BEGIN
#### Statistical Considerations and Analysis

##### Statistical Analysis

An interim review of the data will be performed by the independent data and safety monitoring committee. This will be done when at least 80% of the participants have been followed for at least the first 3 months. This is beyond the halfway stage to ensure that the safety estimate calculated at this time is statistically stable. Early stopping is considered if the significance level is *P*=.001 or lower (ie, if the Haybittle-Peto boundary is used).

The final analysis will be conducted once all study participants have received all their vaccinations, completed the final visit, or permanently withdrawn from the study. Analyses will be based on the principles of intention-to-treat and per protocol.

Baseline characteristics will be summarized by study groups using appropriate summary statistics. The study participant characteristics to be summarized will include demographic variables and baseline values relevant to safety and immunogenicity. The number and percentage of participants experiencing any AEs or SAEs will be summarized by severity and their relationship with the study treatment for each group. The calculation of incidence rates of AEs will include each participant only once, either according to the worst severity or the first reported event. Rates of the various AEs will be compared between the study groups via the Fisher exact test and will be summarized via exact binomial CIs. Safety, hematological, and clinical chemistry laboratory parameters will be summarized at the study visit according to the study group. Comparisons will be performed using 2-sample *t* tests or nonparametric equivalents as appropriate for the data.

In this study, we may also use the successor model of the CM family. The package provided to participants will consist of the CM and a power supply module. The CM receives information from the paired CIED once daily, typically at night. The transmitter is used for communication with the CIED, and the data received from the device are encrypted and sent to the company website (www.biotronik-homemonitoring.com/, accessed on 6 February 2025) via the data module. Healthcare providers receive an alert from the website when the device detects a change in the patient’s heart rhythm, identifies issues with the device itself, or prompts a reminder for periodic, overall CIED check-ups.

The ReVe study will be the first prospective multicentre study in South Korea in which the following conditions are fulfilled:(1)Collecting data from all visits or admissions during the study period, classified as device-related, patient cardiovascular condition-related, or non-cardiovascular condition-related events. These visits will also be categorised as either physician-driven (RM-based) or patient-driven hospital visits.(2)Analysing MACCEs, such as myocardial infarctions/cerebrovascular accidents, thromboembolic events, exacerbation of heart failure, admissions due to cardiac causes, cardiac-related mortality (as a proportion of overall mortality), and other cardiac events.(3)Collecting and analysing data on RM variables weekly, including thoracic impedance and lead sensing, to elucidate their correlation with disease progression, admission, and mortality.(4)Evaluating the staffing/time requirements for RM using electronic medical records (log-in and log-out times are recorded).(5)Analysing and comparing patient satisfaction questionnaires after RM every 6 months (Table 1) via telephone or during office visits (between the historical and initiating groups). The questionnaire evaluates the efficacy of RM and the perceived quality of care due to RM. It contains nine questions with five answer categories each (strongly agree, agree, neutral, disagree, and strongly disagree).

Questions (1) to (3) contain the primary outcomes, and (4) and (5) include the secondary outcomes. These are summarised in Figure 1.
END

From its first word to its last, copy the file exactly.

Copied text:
#### Statistical Considerations and Analysis

##### Statistical Analysis

An interim review of the data will be performed by the independent data and safety monitoring committee. This will be done when at least 80% of the participants have been followed for at least the first 3 months. This is beyond the halfway stage to ensure that the safety estimate calculated at this time is statistically stable. Early stopping is considered if the significance level is *P*=.001 or lower (ie, if the Haybittle-Peto boundary is used).

The final analysis will be conducted once all study participants have received all their vaccinations, completed the final visit, or permanently withdrawn from the study. Analyses will be based on the principles of intention-to-treat and per protocol.

Baseline characteristics will be summarized by study groups using appropriate summary statistics. The study participant characteristics to be summarized will include demographic variables and baseline values relevant to safety and immunogenicity. The number and percentage of participants experiencing any AEs or SAEs will be summarized by severity and their relationship with the study treatment for each group. The calculation of incidence rates of AEs will include each participant only once, either according to the worst severity or the first reported event. Rates of the various AEs will be compared between the study groups via the Fisher exact test and will be summarized via exact binomial CIs. Safety, hematological, and clinical chemistry laboratory parameters will be summarized at the study visit according to the study group. Comparisons will be performed using 2-sample *t* tests or nonparametric equivalents as appropriate for the data.

In this study, we may also use the successor model of the CM family. The package provided to participants will consist of the CM and a power supply module. The CM receives information from the paired CIED once daily, typically at night. The transmitter is used for communication with the CIED, and the data received from the device are encrypted and sent to the company website (www.biotronik-homemonitoring.com/, accessed on 6 February 2025) via the data module. Healthcare providers receive an alert from the website when the device detects a change in the patient’s heart rhythm, identifies issues with the device itself, or prompts a reminder for periodic, overall CIED check-ups.

The ReVe study will be the first prospective multicentre study in South Korea in which the following conditions are fulfilled:(1)Collecting data from all visits or admissions during the study period, classified as device-related, patient cardiovascular condition-related, or non-cardiovascular condition-related events. These visits will also be categorised as either physician-driven (RM-based) or patient-driven hospital visits.(2)Analysing MACCEs, such as myocardial infarctions/cerebrovascular accidents, thromboembolic events, exacerbation of heart failure, admissions due to cardiac causes, cardiac-related mortality (as a proportion of overall mortality), and other cardiac events.(3)Collecting and analysing data on RM variables weekly, including thoracic impedance and lead sensing, to elucidate their correlation with disease progression, admission, and mortality.(4)Evaluating the staffing/time requirements for RM using electronic medical records (log-in and log-out times are recorded).(5)Analysing and comparing patient satisfaction questionnaires after RM every 6 months (Table 1) via telephone or during office visits (between the historical and initiating groups). The questionnaire evaluates the efficacy of RM and the perceived quality of care due to RM. It contains nine questions with five answer categories each (strongly agree, agree, neutral, disagree, and strongly disagree).

Questions (1) to (3) contain the primary outcomes, and (4) and (5) include the secondary outcomes. These are summarised in Figure 1.